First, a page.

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Free Resources from Trendwatching.com

17 Jul

Trendwatching.com is an excellent source of information about current and emerging trends around the globe:

“Established in 2002, we help forward-thinking business professionals in 180+ countries understand the new consumer and subsequently uncover compelling, profitable innovation opportunities. We rely on professionals in London, New York, São Paulo, Singapore and Lagos and on our network of spotters in more than 90+ countries worldwide.”

At its Web site, Trendwatching.com makes available a number of free resources. Here are some recent examples:

 

 

Mary Pacifico-Valley: A Great Career in Auto Marketing

15 Jul

Mary Pacifico-Valley is the owner of Denver-based Rickenbaugh Automotive Group. Pacifico-Valley worked her way up the ranks to her present position, and her company is hugely successful:

“Rickenbaugh Cadillac Volvo in Denver, CO and Infiniti in Dacono treats the needs of each individual customer with paramount concern. We know that you have high expectations, and as a car dealer we enjoy the challenge of meeting and exceeding those standards each and every time. Allow us to demonstrate our commitment to excellence! Our experienced sales staff is eager to share its knowledge and enthusiasm with you. We encourage you to browse our online inventory, schedule a test drive and investigate financing options. You can also request more information about a vehicle using our online form.”

 
Here is a motivating video on Pacifico-Valley’s career and her business philosophy.

 

The 2015 Gartner & 1to1 Media Customer Experience Excellence Award Winners

9 Jul

Which companies are role models with regard to customer experience excellence? Let’s turn to the 2015 Gartner and 1to1 Media Customer Awards competition:

“Since 2004, Gartner and 1to1 Media have honored these leading customer-centric companies for their outstanding business performance and exceptional results through the Gartner & 1to1 Media Customer Experience Excellence Awards. For the 2015 program, 1to1 Media and Gartner have created four new categories that aim to highlight outstanding enterprise-wide customer experience achievement that resulted in increased revenue, reduced cost, and greater profitability.”

 

Ad Campaigns That Inspire

6 Jul

Great ads can inspire us and elevate the image of an organization and its brands. Unfortunately, in this era of heavy advertising clutter, “inspiring” ads are too rare. :-)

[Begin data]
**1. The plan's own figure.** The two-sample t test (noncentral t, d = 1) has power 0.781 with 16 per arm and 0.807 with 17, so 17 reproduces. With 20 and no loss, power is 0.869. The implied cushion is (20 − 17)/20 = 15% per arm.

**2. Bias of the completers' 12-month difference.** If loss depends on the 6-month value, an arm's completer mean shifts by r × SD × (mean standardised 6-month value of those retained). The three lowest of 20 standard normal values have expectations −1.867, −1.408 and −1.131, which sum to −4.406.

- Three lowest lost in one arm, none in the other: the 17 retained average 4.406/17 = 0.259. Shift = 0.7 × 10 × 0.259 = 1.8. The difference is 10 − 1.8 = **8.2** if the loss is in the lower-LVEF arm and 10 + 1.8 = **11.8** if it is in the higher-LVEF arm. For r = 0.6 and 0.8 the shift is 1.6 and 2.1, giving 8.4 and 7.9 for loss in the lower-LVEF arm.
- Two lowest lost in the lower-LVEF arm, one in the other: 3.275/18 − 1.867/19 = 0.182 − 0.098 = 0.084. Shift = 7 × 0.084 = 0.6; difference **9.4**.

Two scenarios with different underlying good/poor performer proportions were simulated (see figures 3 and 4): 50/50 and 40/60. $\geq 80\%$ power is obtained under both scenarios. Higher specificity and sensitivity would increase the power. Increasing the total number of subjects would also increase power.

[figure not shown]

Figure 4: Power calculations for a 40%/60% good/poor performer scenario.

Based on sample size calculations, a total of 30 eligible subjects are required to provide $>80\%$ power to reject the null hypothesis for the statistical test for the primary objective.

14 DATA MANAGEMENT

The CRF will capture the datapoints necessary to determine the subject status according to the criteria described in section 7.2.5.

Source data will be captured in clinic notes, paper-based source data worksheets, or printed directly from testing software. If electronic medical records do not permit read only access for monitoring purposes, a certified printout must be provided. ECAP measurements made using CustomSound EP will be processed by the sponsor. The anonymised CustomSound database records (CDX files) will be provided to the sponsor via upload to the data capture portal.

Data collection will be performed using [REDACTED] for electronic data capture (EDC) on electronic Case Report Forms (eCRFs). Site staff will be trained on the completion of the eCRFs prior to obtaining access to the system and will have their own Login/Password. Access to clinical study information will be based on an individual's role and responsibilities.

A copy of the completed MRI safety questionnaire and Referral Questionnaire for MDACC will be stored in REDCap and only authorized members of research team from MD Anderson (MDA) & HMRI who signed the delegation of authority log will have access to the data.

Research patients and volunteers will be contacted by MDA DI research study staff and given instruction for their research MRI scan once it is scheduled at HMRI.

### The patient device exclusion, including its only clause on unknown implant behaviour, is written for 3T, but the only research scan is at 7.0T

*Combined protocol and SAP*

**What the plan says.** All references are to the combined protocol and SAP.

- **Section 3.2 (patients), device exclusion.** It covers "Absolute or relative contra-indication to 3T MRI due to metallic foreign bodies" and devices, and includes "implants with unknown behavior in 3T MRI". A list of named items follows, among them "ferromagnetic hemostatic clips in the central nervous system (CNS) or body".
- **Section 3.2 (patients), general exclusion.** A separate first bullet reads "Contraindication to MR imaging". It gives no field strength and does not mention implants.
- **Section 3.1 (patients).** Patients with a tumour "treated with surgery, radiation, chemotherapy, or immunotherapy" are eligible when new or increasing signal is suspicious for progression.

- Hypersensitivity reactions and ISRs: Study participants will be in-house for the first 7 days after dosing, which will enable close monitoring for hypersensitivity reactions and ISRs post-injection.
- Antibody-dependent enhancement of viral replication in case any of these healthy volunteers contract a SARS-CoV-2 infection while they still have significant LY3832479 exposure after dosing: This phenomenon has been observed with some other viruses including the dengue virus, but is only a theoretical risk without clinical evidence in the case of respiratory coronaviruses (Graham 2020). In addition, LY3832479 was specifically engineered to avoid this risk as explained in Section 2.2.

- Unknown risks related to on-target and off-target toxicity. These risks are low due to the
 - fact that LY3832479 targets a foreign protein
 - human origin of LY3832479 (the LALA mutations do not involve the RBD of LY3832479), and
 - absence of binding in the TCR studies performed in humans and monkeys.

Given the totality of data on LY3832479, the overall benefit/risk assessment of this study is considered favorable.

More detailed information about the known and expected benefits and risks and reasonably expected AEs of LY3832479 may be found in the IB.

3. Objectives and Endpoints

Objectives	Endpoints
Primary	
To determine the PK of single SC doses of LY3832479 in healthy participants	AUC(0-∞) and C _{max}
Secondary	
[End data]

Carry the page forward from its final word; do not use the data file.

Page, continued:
So, let’s look at several inspiring ads, as presented by Jami Oetting for the HubSpot Blog:

“A great idea can inspire. But it can also make you jealous of its simplicity, humor, emotion, and elegance. And no other event in the marketing and advertising industry brings so many jealousy-inducing ideas together as the Cannes Lions International Festival of Creativity. The event recently wrapped at the end of June and this year’s top winners — the Grand Prix recipients — provide us with another list of interesting and inspiring work.”

 
Here are inspiring ads in five different categories. [Click here to see 21 Cannes-winning ads.]
 
 
Film: “A new Leica ‘100’ advertisement, relating to the Leica 100 year centennial and celebrating the opening of the Leica Gallery in Sao Paulo, Brazil. It recreates 35 historical Leica photos.”


 
 
Cyber: Gisele Bündchen – I WILL WHAT I WANT.” “Gisele knows what it means to live under the microscope, amongst the noise of contradicting opinions. But will beats noise.


 
 
Radio: To mark the 25th anniversary of the fall of the Berlin Wall, Soundcloud and Grey Berlin created an acoustic reconstruction of the Berlin Wall.


 
 
Product Design: Geometry Global created a no-tech, simple product to help the people of Cambodia prevent iron deficiency. The fish-shaped piece of iron, which symbolized hope and good luck in the community, is cooked in the person’s meal for 10 minutes and can contribute 75% of a person’s daily required iron intake.”


 
 
Media: Y&R Istanbul created an app for Vodafone that allowed women in a domestic abuse situation to seek help from three pre-selected friend. But the app couldn’t be mass marketed, so it was promoted within makeup tutorials, on clothing tags, and when the person copied and pasted an offer code.”


 

Evans on Marketing’s Most Popular Posts for the First Half of 2015

3 Jul

Thank you for reading our evansonmarketing.com posts. :-)

Here are the most popular 12 posts thus far in 2015 (January 1-June 30). Take a look if you missed any of them:

  1. See How Well You Can Do on This Entertaining Marketing Quiz (Because this quiz is no longer available, here is another interesting one for you: 5 Things You Thought You Knew About Interactive Content)
  2. What Job Skills Will Be Most Important in 2020?
  3. Body Language Errors to Avoid During Interviews